In a last-minute schedule change, I got a class that was originally assigned to a professor famous for giving As to everyone. When I walked in the classroom, I was greeted by stares of shock and dismay. Six students dropped the course right away. The rest were a hard group to teach. They fell asleep. They talked among themselves. To keep the class from devolving in chaos, I had to assert control. I still recall one moment in particular. The class was ending in five minutes, and the students were growing restless. A guy in the back row stood up and reached for his books. “Joe!” I pointed at him, my voice booming. “Sit down! I’m not finished.” He slowly sat down.

The students from hell were a gift. They helped me become someone who could stand in front of people and command attention.

Did my shyness go away?

Not really. I still struggle when I meet new people, especially since I’ve stopped easing the way with alcohol, but it’s no longer agony.

Maybe character is destiny, but it can’t be reduced to one weakness—or one strength. It’s an interplay of the many attributes that make up who we are. And I’m convinced that we have some control over which of them prevails.

college graduation, college student

I found the paperbacks in a used bookstore. Their pages were yellowed and they had the distinctive smell of old books. New, they cost $0.60 and $1.25. They were A Wonder Book and Tanglewood Tales, Nathaniel Hawthorne’s adaptations of classical myths for children, and when I was nine years old they were my favorite books. Or actually book. The book I read long ago was a hardback that contained both volumes.

So I bought the old yellowed paperbacks.

I remember reading them in the living room of my neighborhood friend ‘Alicia’. I was lying on the carpet, which had a swirly pattern that reminded me of waves. Alicia was a grave little girl. I liked her because we did things like read quietly together. It may be I borrowed the book from her rather than from the library. She had quite a few books.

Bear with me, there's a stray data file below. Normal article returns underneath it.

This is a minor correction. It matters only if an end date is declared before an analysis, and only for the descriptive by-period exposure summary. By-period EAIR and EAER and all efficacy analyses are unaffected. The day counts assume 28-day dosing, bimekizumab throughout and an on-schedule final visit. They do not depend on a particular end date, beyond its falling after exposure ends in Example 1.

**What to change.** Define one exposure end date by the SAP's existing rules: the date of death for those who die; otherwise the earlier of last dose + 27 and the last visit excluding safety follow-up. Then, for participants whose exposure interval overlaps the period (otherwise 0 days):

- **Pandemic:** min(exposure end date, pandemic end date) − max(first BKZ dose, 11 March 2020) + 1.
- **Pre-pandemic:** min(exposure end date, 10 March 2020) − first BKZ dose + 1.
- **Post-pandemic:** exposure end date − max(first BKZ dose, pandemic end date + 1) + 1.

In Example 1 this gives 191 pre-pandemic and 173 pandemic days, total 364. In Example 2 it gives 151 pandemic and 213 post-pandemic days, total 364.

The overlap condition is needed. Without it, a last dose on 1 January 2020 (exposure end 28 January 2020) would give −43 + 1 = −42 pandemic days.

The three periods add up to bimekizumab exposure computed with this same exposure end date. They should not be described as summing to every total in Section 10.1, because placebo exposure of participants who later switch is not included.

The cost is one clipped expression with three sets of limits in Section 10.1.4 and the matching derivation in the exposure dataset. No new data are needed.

At the time my brother and I and our mother lived with Nana, our grandmother and Mom’s ex-mother-in-law, in Ocean Beach, California. The two women had a complicated and sometimes tense relationship.

Nana ended my friendship with Alicia. Alicia’s mother didn’t invite me to Alicia’s birthday party because she couldn’t invite me without also inviting the other neighbor kids, including two sisters she disliked intensely. I understood. The sisters were nasty bullies and I didn’t like them either. But Nana didn’t understand. She took my not being invited as an insult. So when my birthday party rolled around, Nana allowed me to invite all the neighborhood kids except Alicia.

During the party Alicia came to the door. I still remember Nana’s hard voice as she spoke to Alicia through the screen, telling her she couldn’t come in and have cake with the rest of us.

Reading A Wonder Book again, I understand why I loved those stories so much. They must have been a challenge. I doubt my nine-year-old self knew words like erudition, vagrant, and audacity (and those are all in one sentence). But the truth is you don’t have to understand every single word when you read. Seeing a word like dominions the first time, you kind of guess the meaning from the context and can be pretty sure it meaning something like kingdom.

MinotaurHawthorne’s tales lifted me from everyday life into a world of magic adventures where the mysterious Quicksilver comes to the aid of Perseus as he sets out to slay the Gorgon, where greedy King Midas is cursed with a golden touch, and where Theseus  braves the labyrinth and battles the Minotaur. I got lost in those stories. As Hawthorne says in the preface (which I doubt I read back then), “No epoch of time can claim a copyright in these immortal tales. They seem never to have been made; and certainly, so long as man exists, they can never perish.” They awakened my love of fantasy.